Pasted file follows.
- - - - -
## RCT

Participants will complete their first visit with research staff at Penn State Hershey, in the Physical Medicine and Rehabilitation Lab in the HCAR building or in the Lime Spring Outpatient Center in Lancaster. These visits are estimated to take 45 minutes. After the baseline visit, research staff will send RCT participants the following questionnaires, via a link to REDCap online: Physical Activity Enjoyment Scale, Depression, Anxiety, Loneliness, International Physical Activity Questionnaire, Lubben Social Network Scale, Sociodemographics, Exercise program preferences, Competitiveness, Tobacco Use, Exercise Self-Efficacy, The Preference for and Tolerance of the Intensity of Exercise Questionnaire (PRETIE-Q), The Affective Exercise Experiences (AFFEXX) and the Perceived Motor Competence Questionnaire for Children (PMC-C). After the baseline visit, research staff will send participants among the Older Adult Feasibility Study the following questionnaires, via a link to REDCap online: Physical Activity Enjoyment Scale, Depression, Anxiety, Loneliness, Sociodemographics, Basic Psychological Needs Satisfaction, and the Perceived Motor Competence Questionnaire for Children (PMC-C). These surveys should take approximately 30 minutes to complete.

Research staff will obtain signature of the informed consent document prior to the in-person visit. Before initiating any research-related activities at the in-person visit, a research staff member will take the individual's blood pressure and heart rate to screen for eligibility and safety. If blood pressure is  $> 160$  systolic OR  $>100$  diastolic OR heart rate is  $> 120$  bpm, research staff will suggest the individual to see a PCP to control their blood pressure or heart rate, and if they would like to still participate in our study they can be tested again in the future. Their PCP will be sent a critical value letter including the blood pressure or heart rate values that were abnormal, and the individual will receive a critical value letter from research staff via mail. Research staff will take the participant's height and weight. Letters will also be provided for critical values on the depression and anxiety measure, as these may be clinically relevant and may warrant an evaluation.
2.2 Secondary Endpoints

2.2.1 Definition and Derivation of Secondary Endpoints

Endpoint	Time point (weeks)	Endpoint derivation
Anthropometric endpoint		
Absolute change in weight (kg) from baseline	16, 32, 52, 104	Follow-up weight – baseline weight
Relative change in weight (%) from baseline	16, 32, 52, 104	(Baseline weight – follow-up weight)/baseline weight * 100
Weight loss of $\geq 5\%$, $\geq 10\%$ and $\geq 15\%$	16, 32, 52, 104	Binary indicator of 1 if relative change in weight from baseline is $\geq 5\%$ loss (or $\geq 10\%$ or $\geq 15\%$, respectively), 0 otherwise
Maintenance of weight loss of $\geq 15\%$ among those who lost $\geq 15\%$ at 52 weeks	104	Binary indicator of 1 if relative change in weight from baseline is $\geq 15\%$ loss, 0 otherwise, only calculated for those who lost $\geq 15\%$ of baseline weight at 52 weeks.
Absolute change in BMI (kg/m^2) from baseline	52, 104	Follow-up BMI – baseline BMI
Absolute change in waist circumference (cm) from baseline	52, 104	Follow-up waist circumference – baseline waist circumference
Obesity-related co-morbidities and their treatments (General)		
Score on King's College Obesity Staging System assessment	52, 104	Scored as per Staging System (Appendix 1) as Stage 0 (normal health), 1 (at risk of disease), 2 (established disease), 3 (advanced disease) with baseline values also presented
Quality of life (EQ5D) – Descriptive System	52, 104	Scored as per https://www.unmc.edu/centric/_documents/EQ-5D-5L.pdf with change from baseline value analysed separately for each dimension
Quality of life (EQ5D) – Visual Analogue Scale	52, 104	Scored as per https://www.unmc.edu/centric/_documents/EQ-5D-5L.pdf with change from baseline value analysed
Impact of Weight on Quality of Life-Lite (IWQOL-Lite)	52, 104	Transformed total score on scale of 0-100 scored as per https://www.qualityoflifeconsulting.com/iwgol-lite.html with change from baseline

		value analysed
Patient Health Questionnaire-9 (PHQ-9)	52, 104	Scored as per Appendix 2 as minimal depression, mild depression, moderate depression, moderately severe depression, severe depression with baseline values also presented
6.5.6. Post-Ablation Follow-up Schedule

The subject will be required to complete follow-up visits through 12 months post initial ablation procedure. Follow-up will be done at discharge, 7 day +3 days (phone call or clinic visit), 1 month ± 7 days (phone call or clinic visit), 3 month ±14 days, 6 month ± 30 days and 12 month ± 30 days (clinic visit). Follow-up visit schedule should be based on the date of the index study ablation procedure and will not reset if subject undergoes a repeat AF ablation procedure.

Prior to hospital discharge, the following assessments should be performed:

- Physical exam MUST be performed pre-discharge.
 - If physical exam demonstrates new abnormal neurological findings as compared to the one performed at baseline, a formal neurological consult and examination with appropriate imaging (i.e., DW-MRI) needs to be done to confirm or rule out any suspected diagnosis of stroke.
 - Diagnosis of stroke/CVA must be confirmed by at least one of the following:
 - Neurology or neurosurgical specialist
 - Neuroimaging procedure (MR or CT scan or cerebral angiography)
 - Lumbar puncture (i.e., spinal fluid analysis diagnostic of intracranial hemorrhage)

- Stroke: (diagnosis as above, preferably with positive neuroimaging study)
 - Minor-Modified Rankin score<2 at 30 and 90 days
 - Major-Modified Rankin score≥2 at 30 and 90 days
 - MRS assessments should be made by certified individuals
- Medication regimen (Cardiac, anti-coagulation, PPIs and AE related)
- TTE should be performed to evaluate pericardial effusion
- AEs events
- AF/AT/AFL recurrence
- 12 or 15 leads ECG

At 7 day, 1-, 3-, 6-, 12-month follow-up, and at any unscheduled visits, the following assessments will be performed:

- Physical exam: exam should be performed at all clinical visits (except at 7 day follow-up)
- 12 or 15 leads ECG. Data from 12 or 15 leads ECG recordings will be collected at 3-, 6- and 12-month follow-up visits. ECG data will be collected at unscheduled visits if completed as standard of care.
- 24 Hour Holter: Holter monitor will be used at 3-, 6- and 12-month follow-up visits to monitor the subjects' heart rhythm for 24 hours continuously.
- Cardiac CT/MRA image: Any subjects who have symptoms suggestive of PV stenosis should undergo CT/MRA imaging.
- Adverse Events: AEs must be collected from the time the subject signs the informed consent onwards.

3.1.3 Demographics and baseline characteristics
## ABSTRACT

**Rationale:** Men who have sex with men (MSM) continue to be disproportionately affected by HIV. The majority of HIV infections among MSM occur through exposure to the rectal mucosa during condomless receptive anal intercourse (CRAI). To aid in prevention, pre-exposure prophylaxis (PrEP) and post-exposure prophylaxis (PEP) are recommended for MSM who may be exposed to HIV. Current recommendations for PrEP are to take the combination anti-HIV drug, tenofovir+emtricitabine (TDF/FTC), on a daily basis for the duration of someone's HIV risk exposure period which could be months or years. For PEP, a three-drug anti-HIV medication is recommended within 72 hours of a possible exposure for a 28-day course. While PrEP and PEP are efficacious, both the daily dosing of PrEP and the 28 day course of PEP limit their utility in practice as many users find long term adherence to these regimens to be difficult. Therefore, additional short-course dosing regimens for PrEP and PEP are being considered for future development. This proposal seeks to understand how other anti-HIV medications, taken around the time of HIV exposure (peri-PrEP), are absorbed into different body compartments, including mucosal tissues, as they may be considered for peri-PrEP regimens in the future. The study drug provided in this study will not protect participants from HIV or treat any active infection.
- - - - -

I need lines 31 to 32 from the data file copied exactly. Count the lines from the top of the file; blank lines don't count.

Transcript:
 - Minor-Modified Rankin score<2 at 30 and 90 days
 - Major-Modified Rankin score≥2 at 30 and 90 days